Water issuing from an ordinary faucet tells a complex tale of its journey through a pipe. At high velocities, the faucet’s gushing stream is turbulent: chaotic, disorderly -- like the crash of ocean waves.
Compared to orderly laminar flows, like the faucet’s steady stream at low velocities, scientists know little about turbulence. Even less is known about how laminar flows become turbulent. A mix of orderly and disorderly flows, transitional flows occur when fluids move at intermediate velocities.
Now, Dr. Rory Cerbus, Dr. Chien-chia Liu, Dr. Gustavo Gioia, and Dr. Pinaki Chakraborty, researchers in the Fluid Mechanics Unit and the Continuum Physics Unit at the Okinawa Institute of Science and Technology Graduate University (OIST), have drawn from a decades-old conceptual theory of turbulence to develop a new approach for studying transitional flows. The scientists’ findings, published in Science Advances, may help furnish a more comprehensive, conceptual understanding of transitional and turbulent flows, with practical applications in engineering.
“Turbulence is often touted as the last unsolved problem in classical physics – it has a certain mystique about it,” said Cerbus. “And yet, under idealized conditions, we have a conceptual theory that helps explain turbulent flows. In our research, we’re striving to understand if this conceptual theory might also shed light on transitional flows.”
Finding order in disorder
Scientists have long been captivated by turbulent flows. In the fifteenth century, Leonardo da Vinci illustrated turbulent flows as collections of swirling eddies, or circular currents, of varying sizes.
(Left: da Vinci’s sketch of eddies in a turbulent pool. Right: schematic of the energy spectrum corresponding to the flow inside the marked region in da Vinci’s sketch.)
Centuries later in 1941, mathematician Andrey Kolmogorov developed a conceptual theory that revealed order underlying the energetics of seemingly disordered eddies.
As depicted in DaVinci’s sketch, a stream plunging into a pool of water initially forms a large, swirling eddy, which quickly becomes unstable and breaks apart into progressively smaller eddies. Energy is transferred from the large to ever-smaller eddies, until the smallest eddies dissipate the energy via the water’s viscosity.
Capturing this imagery in the language of mathematics, Kolmogorov’s theory predicts the energy spectrum, a function which describes how the kinetic energy – the energy from motion – is apportioned across eddies of different sizes.
Importantly, the theory says that the energetics of the small eddies is universal, meaning that although turbulent flows may look different, the smallest eddies in all turbulent flows have the same energy spectrum.
“That such simple concepts can elegantly elucidate a seemingly intractable problem, I find it truly extraordinary,” said Chakraborty.
But there is a catch. Kolmogorov’s theory is widely thought to apply only to a small set of idealized flows, and not the flows of everyday life, including the transitional flows.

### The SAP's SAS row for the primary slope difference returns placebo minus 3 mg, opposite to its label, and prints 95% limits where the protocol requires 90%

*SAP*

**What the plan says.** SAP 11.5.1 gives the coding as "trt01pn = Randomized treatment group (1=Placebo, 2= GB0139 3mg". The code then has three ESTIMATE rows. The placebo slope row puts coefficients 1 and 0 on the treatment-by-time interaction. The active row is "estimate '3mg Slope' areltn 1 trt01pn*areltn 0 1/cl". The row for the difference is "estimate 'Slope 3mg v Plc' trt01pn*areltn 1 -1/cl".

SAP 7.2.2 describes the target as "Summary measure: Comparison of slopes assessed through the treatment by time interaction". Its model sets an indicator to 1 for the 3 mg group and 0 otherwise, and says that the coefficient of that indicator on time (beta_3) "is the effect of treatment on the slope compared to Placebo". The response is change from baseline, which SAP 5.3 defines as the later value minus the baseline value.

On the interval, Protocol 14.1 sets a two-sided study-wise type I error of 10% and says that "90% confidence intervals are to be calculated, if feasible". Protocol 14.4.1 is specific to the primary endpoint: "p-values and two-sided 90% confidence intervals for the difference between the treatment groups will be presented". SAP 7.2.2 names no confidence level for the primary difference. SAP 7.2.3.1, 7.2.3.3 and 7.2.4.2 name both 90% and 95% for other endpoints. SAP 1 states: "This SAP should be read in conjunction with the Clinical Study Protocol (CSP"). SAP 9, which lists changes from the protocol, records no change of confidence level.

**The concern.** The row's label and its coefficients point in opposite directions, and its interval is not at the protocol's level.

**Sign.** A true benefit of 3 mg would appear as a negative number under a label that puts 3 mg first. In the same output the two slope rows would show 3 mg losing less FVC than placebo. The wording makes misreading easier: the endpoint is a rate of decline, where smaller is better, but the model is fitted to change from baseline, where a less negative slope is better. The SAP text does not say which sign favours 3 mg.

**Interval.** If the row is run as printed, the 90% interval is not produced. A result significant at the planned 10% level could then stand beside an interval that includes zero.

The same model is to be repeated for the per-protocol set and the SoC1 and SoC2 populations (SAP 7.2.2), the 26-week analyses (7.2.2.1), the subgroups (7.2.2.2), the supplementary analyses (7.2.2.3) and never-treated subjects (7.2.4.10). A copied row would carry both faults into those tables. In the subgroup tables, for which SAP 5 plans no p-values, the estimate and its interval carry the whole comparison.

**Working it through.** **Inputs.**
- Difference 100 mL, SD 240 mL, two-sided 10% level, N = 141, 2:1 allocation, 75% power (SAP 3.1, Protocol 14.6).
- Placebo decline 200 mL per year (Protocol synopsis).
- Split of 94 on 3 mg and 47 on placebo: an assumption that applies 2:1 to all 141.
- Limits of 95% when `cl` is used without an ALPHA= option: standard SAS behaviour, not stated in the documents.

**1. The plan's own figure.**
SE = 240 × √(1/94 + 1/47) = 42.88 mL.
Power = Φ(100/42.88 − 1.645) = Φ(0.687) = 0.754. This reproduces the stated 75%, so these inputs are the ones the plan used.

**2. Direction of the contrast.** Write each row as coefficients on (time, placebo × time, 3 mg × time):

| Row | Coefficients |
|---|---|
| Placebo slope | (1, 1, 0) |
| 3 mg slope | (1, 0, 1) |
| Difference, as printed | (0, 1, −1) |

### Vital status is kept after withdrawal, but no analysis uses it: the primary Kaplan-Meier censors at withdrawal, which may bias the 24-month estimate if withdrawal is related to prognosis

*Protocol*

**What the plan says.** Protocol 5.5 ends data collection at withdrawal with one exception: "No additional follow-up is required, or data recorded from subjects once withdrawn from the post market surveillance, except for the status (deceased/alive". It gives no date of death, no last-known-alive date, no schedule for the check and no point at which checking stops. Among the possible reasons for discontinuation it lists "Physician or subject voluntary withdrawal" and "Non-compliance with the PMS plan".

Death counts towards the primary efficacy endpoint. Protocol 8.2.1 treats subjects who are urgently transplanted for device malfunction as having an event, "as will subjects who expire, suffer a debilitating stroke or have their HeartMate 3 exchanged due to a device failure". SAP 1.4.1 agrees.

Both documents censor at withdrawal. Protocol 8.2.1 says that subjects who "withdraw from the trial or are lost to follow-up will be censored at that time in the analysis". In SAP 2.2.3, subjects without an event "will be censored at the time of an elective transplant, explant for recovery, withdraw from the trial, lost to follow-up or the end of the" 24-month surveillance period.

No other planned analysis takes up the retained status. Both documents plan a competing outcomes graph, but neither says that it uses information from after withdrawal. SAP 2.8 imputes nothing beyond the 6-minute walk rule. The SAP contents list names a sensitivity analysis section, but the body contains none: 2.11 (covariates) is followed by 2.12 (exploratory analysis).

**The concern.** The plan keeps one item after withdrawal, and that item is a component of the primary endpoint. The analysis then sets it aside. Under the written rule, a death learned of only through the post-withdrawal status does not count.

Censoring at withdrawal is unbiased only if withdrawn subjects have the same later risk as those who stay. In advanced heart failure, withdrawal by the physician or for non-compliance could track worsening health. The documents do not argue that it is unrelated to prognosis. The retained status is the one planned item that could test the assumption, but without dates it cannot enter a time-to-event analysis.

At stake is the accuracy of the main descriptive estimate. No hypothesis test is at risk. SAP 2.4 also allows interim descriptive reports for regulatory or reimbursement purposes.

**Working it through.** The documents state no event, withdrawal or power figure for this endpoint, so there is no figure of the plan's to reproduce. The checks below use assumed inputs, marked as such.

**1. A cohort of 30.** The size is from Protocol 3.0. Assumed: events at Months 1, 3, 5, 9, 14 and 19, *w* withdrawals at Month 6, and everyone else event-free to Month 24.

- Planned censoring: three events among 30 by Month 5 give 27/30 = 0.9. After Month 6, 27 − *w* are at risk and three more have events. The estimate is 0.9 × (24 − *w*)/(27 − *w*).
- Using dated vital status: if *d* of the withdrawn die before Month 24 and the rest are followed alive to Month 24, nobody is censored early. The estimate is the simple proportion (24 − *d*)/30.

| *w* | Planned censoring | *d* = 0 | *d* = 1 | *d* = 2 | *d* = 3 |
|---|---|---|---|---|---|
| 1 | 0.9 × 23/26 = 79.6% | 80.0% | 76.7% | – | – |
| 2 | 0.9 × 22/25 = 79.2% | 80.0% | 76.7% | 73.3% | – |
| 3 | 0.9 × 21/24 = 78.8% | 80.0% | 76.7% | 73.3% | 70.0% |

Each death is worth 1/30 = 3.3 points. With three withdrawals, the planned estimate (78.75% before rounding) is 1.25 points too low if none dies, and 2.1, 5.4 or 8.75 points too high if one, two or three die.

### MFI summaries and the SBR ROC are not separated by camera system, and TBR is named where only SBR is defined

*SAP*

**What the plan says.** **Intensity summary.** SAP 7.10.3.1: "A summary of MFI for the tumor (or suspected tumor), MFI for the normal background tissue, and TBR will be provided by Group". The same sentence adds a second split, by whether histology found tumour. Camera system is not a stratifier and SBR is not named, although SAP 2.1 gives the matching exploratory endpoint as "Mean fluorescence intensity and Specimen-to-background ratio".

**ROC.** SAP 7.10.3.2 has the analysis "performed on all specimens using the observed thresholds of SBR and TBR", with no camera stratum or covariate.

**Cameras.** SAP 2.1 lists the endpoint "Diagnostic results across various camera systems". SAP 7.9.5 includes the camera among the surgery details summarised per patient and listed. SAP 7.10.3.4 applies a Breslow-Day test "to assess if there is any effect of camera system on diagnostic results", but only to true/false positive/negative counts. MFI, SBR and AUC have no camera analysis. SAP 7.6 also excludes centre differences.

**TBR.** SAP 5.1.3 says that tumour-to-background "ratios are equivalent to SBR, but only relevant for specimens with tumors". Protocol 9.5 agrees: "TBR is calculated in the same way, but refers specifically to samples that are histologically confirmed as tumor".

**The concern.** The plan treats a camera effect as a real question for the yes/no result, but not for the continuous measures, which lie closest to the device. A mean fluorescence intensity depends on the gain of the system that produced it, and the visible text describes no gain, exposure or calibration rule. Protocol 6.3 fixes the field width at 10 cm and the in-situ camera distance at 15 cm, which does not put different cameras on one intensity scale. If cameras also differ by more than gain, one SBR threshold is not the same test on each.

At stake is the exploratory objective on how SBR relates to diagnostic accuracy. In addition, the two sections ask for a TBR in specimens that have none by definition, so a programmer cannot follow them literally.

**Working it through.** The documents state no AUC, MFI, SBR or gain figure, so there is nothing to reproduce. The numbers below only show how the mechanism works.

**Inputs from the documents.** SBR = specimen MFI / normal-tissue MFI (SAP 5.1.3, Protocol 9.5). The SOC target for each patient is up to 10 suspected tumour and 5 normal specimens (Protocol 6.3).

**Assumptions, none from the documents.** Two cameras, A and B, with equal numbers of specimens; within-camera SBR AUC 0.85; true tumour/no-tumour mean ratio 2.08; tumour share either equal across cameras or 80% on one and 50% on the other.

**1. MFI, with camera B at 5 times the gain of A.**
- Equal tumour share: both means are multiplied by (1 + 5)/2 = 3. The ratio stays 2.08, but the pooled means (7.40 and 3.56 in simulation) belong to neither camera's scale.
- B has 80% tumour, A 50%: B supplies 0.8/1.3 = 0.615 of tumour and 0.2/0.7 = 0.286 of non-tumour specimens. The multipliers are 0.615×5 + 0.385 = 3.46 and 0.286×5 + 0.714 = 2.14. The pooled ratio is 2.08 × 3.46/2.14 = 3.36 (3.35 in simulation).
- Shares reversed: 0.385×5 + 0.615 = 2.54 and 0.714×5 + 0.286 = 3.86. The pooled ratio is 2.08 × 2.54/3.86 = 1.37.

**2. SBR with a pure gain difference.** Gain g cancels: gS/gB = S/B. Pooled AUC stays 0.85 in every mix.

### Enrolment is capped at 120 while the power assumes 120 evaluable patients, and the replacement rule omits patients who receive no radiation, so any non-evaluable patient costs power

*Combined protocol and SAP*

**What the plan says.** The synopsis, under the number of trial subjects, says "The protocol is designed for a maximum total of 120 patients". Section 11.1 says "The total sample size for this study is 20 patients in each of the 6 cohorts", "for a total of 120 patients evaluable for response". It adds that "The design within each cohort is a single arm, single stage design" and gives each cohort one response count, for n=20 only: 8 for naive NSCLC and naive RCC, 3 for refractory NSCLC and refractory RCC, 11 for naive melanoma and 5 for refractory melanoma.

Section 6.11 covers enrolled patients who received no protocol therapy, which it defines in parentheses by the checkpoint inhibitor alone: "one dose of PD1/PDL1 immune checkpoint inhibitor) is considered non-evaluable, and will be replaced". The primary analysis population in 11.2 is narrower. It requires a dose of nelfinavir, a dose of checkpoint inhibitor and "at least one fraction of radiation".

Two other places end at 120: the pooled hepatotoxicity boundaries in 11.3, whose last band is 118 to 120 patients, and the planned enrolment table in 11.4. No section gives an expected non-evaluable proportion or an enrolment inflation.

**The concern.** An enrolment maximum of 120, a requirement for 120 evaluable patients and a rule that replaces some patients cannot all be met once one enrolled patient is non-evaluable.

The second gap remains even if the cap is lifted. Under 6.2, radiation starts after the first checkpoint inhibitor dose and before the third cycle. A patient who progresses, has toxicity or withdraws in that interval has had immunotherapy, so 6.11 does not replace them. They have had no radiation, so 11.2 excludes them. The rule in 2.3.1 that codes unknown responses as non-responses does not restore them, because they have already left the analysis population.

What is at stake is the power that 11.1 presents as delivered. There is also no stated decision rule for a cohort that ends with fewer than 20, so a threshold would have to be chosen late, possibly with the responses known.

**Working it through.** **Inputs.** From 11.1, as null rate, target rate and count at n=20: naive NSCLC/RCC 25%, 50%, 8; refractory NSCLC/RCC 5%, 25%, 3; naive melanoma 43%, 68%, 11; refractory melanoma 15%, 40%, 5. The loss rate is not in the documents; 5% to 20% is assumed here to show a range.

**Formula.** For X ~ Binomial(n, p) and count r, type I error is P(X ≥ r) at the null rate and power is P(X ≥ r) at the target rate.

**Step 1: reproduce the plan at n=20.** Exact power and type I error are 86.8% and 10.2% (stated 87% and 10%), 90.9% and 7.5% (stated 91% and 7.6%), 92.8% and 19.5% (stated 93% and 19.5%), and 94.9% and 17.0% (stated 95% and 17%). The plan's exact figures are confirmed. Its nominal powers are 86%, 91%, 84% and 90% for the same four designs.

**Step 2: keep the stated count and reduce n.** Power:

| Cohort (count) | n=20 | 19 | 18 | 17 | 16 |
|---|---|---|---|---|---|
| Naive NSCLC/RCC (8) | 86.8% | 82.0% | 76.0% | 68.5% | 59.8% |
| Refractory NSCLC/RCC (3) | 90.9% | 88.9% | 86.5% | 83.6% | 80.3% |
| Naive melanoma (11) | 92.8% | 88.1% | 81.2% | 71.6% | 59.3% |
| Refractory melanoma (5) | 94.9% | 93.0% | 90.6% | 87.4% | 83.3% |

To study these transitional flows, Cerbus and his collaborators conducted experiments on water flowing through a 20-meter-long, 2.5-centimeter-diameter glass cylindrical pipe. The researchers added small, hollow particles with approximately the same density as water, allowing them to visualize the flow. They used a technique called laser doppler velocimetry to measure the velocities of the eddies in the transitional pipe flows. With these measured velocities, they computed the energy spectrum.
(Left: Flow in a pipe. At high velocities, the flow is turbulent, and at intermediate velocities, transitional. The transitional flow is a mix of eddying flows and laminar flows. The eddying flows come in different varieties. “Slugs” grow aggressively as they flow downstream; “Puffs” maintain a fixed size as they flow downstream. Right: schematic of energy spectra corresponding to the flow inside the marked regions. Regardless of the flow variety, the energy spectrum is universal for small eddies.)
Surprisingly, the researchers found that, despite seeming distinct from turbulent flows, the energy spectrum corresponding to the small eddies in the transitional flows conformed to the universal energy spectrum from Kolmogorov’s theory.
Beyond furnishing a new conceptual understanding of transitional flows, this finding has applications in engineering. Over the past two decades, Gioia and Chakraborty’s research has shown that energy spectra can help predict friction between the flow and the pipe – a major concern for engineers. The more friction in a pipe, the more difficult it is to pump and transport fluids like oil.
“Our study combines esoteric mathematical ideas with factors that engineers care about,” said Chakraborty. “And, we’ve found that Kolmogorov’s theories have wider applicability that anyone thought. This is an exciting new insight into turbulence as well as into the transition to turbulence.”
Header image: Katsushika Hokusai, “The Great Wave off Kanagawa,” 1833